Circle of antisimilitude

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Disjoint circles.
Intersecting circles.
Congruent circles.

In geometry, the circle of antisimilitude (also known as mid-circle) of two circles, α and β, is a circle for which α and β are inverses of each other. If α and β are non-intersecting or tangent, there exists one circle of antisimilitude; if α and β intersect at two points, there exist two circles of antisimilitude. When α and β are congruent, the circle of antisimilitude is degenerate; it becomes a line of symmetry, in which α and β are reflections of each other.[1][2]

Properties[edit]

If the two circles α and β cross each other, another two circles γ and δ are each tangent to both α and β, and in addition γ and δ are tangent to each other, then the point of tangency between γ and δ necessarily lies on one of the two circles of antisimilitude. If α and β are disjoint and non-concentric, then the locus of points of tangency of γ and δ again forms two circles, but only one of these is the (unique) circle of antisimilitude. If α and β are tangent or concentric, then the locus of points of tangency degenerates to a single circle, which again is the circle of antisimilitude.[3]

If the two circles α and β cross each other, then their two circles of antisimilitude each pass through both crossing points, and bisect the angles formed by the arcs of α and β as they cross.

If a circle γ crosses circles α and β at equal angles, then γ is crossed orthogonally by one of the circles of antisimilitude of α and β; if γ crosses α and β in supplementary angles, it is crossed orthogonally by the other circle of antisimilitude, and if γ is orthogonal to both α and β then it is also orthogonal to both circles of antisimilitude.[2]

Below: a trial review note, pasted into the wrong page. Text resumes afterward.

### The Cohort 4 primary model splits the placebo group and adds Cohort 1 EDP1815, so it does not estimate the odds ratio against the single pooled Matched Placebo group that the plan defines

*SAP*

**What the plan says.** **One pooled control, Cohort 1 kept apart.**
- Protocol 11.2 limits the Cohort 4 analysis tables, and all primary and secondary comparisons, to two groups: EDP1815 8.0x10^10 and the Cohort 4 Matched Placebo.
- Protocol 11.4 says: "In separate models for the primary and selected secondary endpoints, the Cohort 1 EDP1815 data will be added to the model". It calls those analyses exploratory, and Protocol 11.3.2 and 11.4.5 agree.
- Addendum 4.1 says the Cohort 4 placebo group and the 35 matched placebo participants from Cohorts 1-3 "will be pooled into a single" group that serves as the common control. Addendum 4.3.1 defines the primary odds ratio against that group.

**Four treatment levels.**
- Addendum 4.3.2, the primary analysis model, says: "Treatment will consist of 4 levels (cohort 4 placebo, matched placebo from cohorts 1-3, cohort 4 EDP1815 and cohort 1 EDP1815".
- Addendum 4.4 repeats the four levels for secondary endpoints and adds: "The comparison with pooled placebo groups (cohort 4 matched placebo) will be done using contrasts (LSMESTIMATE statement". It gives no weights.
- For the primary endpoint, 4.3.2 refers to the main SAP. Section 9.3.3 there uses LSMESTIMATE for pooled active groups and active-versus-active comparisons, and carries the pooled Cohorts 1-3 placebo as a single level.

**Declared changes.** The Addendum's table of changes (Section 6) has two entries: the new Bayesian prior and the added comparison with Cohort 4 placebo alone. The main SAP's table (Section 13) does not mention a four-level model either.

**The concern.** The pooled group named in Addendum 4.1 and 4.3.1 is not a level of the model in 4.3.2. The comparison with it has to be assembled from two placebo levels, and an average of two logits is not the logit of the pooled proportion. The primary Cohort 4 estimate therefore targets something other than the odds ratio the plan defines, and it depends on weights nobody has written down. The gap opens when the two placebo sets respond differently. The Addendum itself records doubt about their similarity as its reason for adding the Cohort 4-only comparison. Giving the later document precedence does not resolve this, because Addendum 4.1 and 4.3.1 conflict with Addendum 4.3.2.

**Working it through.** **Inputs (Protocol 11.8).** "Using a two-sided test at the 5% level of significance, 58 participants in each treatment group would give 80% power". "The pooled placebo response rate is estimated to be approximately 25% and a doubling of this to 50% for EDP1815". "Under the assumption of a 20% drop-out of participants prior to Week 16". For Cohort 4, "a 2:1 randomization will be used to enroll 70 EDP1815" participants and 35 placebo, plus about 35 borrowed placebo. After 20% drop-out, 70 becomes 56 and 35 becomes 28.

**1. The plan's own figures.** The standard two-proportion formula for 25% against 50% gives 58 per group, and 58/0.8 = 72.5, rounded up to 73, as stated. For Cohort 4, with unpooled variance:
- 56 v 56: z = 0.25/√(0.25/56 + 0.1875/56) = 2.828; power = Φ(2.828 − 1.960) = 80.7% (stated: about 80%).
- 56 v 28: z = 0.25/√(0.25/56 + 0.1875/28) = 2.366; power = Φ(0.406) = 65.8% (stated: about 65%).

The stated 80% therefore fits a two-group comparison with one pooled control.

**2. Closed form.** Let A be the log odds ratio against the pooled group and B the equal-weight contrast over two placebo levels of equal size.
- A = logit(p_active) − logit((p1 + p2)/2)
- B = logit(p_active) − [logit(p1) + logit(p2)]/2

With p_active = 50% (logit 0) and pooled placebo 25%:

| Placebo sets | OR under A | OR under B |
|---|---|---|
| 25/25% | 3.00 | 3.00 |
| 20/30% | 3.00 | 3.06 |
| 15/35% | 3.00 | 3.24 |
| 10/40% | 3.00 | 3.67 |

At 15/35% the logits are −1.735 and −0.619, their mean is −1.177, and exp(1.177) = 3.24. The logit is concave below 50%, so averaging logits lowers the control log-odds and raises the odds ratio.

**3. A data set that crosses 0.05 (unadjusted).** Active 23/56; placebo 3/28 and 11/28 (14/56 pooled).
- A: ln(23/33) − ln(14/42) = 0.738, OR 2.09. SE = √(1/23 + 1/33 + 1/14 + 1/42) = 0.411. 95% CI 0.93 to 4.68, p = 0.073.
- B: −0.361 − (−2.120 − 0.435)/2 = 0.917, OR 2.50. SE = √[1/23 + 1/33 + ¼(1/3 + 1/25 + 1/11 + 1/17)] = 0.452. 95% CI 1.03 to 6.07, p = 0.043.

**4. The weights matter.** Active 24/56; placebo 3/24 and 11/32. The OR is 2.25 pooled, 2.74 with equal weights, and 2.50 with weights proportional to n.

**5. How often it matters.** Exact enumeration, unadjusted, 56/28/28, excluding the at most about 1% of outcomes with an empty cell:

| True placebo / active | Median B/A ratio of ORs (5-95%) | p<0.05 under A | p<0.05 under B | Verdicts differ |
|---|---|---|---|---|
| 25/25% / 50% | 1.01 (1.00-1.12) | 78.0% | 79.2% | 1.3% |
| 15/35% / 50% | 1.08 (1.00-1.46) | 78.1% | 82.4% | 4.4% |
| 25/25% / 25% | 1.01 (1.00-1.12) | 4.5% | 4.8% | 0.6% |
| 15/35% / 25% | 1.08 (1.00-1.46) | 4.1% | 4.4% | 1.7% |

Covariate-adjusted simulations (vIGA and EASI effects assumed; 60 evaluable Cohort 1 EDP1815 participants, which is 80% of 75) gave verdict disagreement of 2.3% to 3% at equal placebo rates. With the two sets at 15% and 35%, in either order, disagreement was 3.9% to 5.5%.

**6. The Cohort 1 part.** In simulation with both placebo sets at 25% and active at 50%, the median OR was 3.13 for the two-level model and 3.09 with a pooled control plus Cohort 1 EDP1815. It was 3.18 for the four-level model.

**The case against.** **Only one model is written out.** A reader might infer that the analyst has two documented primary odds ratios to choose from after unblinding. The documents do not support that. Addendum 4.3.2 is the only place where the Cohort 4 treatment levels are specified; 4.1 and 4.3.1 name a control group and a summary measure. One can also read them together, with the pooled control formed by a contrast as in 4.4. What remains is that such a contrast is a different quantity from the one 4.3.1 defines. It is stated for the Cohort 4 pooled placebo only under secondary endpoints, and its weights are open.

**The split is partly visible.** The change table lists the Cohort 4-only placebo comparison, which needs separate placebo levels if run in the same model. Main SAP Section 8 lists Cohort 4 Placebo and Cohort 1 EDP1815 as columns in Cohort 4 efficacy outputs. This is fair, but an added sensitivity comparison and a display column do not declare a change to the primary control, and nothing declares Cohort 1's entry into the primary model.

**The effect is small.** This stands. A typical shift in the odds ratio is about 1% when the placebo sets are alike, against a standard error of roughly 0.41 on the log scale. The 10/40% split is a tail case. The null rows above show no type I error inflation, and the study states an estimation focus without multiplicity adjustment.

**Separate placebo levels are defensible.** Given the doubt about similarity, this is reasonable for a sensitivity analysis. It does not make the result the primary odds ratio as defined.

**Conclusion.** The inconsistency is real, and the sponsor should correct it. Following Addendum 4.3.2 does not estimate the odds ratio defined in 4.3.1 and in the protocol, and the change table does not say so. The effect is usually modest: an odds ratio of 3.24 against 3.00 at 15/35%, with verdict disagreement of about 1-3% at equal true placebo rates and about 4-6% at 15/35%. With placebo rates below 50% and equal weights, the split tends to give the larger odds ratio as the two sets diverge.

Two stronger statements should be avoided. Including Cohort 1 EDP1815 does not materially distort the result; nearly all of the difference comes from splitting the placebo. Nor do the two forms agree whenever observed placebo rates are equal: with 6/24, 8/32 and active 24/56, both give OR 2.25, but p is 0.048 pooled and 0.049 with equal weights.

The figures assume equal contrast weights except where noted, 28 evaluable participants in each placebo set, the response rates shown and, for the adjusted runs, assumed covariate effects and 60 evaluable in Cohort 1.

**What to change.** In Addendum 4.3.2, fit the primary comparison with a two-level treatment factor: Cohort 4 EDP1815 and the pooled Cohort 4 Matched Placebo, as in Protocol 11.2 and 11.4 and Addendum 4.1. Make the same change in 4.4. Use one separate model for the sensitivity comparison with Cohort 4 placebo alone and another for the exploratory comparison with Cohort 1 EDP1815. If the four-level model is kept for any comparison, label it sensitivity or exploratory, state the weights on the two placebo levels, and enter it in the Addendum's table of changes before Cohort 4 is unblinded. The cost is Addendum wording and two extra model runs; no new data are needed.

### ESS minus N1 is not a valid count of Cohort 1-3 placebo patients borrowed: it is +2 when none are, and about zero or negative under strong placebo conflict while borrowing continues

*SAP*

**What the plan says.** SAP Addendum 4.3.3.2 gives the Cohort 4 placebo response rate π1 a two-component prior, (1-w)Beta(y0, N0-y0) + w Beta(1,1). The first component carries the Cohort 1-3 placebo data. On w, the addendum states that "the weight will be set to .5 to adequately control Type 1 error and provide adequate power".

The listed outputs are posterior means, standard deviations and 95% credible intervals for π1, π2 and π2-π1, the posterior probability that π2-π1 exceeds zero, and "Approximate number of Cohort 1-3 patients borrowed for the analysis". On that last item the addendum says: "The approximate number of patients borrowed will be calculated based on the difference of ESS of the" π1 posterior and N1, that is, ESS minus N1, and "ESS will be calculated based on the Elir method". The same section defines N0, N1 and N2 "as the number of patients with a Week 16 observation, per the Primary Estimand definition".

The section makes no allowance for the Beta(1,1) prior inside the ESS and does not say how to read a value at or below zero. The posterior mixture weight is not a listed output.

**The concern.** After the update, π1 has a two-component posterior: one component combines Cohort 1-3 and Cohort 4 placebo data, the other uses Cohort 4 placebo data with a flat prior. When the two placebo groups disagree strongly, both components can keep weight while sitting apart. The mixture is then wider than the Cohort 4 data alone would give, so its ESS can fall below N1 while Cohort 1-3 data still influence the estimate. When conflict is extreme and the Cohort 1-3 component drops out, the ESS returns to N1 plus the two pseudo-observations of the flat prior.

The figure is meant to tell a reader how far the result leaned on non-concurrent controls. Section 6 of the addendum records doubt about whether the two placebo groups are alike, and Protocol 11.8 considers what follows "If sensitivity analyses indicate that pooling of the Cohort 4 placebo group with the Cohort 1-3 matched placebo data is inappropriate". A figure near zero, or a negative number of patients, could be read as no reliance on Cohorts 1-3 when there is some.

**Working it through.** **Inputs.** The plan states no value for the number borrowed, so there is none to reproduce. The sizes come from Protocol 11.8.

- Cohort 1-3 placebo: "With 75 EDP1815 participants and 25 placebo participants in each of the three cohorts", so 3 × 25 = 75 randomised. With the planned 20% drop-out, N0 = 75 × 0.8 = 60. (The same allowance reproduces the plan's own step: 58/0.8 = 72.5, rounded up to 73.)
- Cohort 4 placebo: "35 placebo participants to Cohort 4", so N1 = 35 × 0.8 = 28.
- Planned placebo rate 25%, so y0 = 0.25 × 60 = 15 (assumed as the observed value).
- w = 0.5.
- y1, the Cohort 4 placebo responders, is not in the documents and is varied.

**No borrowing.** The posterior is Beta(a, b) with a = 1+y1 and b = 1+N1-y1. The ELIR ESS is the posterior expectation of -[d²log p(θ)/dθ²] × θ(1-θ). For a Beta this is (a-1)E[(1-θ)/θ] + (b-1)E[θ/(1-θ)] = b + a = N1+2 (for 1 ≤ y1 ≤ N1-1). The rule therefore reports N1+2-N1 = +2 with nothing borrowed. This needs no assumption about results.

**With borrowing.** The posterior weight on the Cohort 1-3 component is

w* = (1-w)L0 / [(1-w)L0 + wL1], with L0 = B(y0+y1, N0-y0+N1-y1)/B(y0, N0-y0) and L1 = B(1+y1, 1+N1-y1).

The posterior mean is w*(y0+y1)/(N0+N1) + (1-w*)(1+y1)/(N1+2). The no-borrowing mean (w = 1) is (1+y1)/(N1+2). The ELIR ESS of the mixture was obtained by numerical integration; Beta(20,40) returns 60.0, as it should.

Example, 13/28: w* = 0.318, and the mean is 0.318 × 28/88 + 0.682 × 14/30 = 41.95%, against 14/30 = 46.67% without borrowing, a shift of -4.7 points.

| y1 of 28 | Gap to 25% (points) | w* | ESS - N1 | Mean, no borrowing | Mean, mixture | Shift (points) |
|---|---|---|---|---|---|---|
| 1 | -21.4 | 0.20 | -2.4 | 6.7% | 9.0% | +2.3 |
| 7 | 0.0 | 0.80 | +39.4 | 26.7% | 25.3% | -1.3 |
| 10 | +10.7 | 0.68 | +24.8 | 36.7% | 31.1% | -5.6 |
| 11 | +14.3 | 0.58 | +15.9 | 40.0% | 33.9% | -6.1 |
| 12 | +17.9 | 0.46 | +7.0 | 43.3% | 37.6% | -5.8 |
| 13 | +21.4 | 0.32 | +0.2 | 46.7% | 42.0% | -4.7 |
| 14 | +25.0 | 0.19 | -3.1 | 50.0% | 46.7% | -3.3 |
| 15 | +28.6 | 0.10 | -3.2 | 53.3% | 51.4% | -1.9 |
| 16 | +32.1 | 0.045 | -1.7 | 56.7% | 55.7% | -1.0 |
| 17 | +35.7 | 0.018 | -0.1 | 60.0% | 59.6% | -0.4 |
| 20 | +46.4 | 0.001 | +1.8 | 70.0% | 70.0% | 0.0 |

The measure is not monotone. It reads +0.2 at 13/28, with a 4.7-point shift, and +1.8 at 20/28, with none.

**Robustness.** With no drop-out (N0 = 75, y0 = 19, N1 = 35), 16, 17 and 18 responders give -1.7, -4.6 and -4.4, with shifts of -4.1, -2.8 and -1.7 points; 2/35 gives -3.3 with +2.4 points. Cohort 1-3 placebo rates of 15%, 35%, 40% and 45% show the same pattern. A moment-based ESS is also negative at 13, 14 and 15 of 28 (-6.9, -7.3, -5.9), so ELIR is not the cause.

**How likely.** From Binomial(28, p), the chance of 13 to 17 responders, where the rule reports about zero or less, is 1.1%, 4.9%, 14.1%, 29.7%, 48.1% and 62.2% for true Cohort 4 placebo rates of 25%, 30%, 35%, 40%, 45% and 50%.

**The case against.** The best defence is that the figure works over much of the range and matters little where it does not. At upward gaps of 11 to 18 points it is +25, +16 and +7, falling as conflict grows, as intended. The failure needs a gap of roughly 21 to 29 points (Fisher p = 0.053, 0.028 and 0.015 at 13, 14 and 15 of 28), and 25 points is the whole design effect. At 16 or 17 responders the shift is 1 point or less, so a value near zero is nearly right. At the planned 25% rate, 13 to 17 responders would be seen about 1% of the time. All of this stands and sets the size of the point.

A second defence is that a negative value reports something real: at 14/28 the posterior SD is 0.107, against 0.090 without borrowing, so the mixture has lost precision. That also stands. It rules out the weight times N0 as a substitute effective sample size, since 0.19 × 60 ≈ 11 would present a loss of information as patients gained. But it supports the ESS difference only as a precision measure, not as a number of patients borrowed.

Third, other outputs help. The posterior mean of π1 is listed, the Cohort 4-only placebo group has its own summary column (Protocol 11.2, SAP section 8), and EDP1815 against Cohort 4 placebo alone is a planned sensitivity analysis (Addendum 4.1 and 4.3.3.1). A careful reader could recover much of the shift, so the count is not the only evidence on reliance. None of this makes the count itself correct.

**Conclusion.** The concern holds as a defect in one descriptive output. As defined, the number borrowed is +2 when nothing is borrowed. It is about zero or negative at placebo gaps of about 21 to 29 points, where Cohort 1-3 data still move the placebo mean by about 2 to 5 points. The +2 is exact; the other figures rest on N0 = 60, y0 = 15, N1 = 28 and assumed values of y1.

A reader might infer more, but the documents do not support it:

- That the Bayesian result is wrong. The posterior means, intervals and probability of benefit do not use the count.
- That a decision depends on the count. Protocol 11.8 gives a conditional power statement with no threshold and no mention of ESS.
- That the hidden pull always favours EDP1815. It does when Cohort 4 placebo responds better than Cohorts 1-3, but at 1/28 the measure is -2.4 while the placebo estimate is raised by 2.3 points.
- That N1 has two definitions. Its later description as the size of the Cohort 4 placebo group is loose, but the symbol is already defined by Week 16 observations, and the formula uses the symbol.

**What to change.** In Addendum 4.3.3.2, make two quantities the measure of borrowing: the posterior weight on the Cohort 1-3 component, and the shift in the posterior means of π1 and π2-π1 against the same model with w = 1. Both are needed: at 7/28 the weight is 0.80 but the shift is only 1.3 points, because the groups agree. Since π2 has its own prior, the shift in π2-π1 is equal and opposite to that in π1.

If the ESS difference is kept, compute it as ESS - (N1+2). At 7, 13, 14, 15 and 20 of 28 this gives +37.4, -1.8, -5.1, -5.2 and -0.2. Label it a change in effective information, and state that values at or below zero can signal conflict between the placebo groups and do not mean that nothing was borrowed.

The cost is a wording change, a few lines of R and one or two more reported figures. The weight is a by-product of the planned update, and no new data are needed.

For three circles[edit]

Suppose that, for three circles α, β, and γ, there is a circle of antisimilitude for the pair (α,β) that crosses a second circle of antisimilitude for the pair (β,γ). Then there is a third circle of antisimiltude for the third pair (α,γ) such that the three circles of antisimilitude cross each other in two triple intersection points. Altogether, at most eight triple crossing points may be generated in this way, for there are two ways of choosing each of the first two circles and two points where the two chosen circles cross. These eight or fewer triple crossing points are the centers of inversions that take all three circles α, β, and γ to become equal circles.[1] For three circles that are mutually externally tangent, the (unique) circles of antisimilitude for each pair again cross each other at 120° angles in two triple intersection points that are the isodynamic points of the triangle formed by the three points of tangency.

See also[edit]

References[edit]

  1. ^ a b Johnson, Roger A. (2007), Advanced Euclidean Geometry, Courier Dover Publications, pp. 96–97, ISBN 9780486462370 .
  2. ^ a b M'Clelland, William J. (1891), A treatise on the geometry of the circle and some extensions to conic sections by the method of reciprocation: with numerous examples, Macmillan, pp. 227–233 .
  3. ^ Tangencies: Circular Angle Bisectors, The Geometry Junkyard, David Eppstein, 1999.

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